Proposed spaceport would bring defunct N.S. town back to the cutting edge

400-year-old Nova Scotia fishing village struggling to stay afloat

CANSO, N.S. — It’s a 400-year-old Nova Scotia fishing village struggling to stay afloat — times have been so tough the town was dissolved five years ago.

Now, tiny Canso is being touted as the future home of Canada’s only commercial spaceport.

Maritime Launch Services Ltd. announced Tuesday that it has committed to establishing a launch complex near Canso.

The Halifax-based company, which is a joint venture of three U.S.-based firms, said it chose Canso after an assessment of 14 potential locations across North America.

Steve Matier, head of spaceport development, said the company met with residents last month, and many joked about the Canso area as a location.

“They described Canso as not at the end of the Earth, but you could see it from there,” said Matier in a telephone interview from Albuquerque, New Mexico.

“That’s what you are really looking for. You are looking for a place that has a good buffer from people and an access to a trajectory so that you have a client base that is interested in putting satellites into orbit.”

Matier said the facility would launch medium-sized (3,350 kg) rockets on a due south trajectory. The cost of each launch is targeted at US$45 million.

The venture would also mark Canso’s return to the cutting edge.

In the 1880s, the community was the landing spot for a key subsea communications cable between North America and Europe. The cable was used to transmit news of the Titanic disaster in 1912 and later carried word of the end of the First World War in 1918.

Vernon Pitts, warden of the Municipality of the District of Guysborough, said he’s hoping the project breathes new life into the defunct town, which experienced a devastating downturn in its groundfishing industry roughly two decades ago.

“That pretty much decimated the town and they’ve been struggling ever since. There’s work down there but there’s never enough work and never enough people,” said Pitts of the tiny community, which has been a fishing port since 1604, became an independent town in 1901 and was dissolved into the Guysborough municipality in 2012.

He estimates the town now has perhaps 500 residents — less than half its 2006 population, according to Statistics Canada.

“We’re land rich and people poor. We have lots of land and a prime location and people are really excited about this. We’re certainly hoping that it will continue forward.”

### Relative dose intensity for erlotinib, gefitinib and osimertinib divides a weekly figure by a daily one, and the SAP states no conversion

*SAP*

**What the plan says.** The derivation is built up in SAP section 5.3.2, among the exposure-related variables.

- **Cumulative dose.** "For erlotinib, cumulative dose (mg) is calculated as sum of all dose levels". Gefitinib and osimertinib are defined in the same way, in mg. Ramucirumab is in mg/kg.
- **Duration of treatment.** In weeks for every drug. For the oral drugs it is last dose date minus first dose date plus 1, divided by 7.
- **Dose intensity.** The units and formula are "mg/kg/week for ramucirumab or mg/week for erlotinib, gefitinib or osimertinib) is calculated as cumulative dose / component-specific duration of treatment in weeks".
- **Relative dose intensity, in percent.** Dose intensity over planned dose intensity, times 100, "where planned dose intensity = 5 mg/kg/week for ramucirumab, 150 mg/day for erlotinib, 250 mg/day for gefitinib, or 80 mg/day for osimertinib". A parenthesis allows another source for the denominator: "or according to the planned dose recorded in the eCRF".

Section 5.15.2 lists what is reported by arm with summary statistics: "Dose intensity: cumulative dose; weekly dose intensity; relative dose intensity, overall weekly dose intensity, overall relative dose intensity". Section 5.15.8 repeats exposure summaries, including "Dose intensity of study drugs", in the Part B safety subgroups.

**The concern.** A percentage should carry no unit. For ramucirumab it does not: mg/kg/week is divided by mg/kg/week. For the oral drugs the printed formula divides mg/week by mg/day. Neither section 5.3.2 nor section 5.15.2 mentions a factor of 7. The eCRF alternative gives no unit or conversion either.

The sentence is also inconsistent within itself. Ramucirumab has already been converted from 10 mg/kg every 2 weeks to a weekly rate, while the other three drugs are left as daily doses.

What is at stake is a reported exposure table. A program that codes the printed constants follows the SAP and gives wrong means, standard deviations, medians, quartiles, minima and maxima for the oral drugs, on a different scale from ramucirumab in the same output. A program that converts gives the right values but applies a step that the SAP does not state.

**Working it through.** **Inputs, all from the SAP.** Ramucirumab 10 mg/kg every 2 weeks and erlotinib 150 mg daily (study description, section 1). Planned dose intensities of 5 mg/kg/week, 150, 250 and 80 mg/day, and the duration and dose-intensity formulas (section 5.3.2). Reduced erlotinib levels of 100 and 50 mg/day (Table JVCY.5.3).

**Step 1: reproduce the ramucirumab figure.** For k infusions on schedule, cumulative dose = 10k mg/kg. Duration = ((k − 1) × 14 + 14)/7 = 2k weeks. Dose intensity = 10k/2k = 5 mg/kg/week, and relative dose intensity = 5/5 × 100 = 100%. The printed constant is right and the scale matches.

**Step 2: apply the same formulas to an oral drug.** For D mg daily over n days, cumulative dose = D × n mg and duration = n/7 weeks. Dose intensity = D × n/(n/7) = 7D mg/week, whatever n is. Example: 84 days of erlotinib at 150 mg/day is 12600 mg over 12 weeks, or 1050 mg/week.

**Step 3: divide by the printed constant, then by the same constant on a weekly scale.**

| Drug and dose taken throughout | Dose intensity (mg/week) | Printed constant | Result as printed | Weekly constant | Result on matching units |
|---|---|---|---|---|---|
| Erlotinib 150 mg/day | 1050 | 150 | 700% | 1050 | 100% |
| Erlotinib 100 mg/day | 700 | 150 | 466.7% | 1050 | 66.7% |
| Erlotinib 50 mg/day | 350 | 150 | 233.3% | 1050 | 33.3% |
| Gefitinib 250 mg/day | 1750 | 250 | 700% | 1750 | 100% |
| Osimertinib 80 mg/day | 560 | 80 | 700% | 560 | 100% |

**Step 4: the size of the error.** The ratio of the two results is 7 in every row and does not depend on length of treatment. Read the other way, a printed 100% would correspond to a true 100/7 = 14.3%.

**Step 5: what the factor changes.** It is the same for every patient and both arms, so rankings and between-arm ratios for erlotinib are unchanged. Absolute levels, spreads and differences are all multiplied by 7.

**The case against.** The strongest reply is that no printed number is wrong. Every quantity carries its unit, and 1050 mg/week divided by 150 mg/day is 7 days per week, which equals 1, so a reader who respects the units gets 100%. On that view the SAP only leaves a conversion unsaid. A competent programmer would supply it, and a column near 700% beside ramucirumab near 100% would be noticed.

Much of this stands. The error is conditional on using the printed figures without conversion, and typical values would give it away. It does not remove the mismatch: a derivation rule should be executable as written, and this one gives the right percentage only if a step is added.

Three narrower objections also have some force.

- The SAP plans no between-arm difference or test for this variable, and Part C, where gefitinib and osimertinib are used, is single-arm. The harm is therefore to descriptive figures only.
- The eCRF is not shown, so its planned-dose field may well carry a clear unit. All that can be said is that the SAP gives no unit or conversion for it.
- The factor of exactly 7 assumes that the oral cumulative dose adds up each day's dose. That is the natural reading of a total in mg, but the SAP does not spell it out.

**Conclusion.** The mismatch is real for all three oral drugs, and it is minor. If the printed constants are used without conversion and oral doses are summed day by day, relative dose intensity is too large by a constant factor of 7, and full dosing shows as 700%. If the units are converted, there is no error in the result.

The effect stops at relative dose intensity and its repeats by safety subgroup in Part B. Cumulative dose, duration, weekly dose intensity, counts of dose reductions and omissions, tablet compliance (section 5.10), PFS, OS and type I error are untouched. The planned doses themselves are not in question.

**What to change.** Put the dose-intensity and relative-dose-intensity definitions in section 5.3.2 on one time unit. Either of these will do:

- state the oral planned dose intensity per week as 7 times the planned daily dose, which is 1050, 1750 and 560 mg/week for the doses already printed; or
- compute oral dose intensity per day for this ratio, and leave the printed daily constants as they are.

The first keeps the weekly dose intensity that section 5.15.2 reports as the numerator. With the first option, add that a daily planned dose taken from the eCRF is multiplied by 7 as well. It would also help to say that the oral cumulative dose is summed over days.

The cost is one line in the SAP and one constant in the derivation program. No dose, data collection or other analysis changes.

Once completed, the site would be used to launch the Ukrainian-built Cyclone 4M rocket into space. The company said the Ukrainian provider of the rocket, Yuzhnoye and Yuzhmash, has been in operation for 62 years and has built and launched more than 400 spacecraft.

CEO John Isella said the project is solely a commercial venture and no government funding has been requested, mainly due to the relationship with the Ukrainian firm. He said it will cost upwards of $226 million to get the company to the first launch.

“We are leveraging the tremendous heritage that exists in Ukraine in the rocket industry,” Isella said. “So we are not starting from scratch with the design of a rocket or with the design of the launch complex.”

Isella said the company is optimistic it can break ground on its new facility within a year and meet market demands with a first launch in late 2020.

He said the spaceport would consist of a launch pad and a processing building and control centre that would be built about three kilometres away.

In addition to the construction jobs over three years, Isella said between 30 and 50 permanent jobs would be created locally. He said the local economy would also get a spinoff boost, because each launch mission would require up to 100 support staff who would populate the site for about six to eight weeks prior to a launch.

Pitts said the possible benefits are not limited to the local area.

“It’s good for Canso, it’s good for the municipality and it’s good for Nova Scotia. This is unheard for the province of Nova Scotia — launching satellites? I’ve never heard of that before in this province,” said Pitts, adding that members of the community are cautiously optimistic, quoting one resident as calling it a “pipe dream.”

The company is working on getting regulatory approval from the federal and provincial governments.

Matier said that would involve environmental and land use approvals, as well as clearance from NAV Canada and Transport Canada. He said he met last week with the two federal agencies to discuss issues that could arise because the site would be near the main trans-Atlantic air corridor used by thousands of commercial airlines.

“There is optimal times where there is significantly less traffic, so it is a matter of trying to work out what kind of restricted space we’ll need for our launch and when their air traffic is heaviest or lightest,” said Matier.

He said the company would also have to consider the needs of local fishermen, because any launch would need a large amount of open water south of the pad location.

“We certainly can’t be doing that (launching) in the middle of lobster season,” said Matier.

— By Keith Doucette in Halifax

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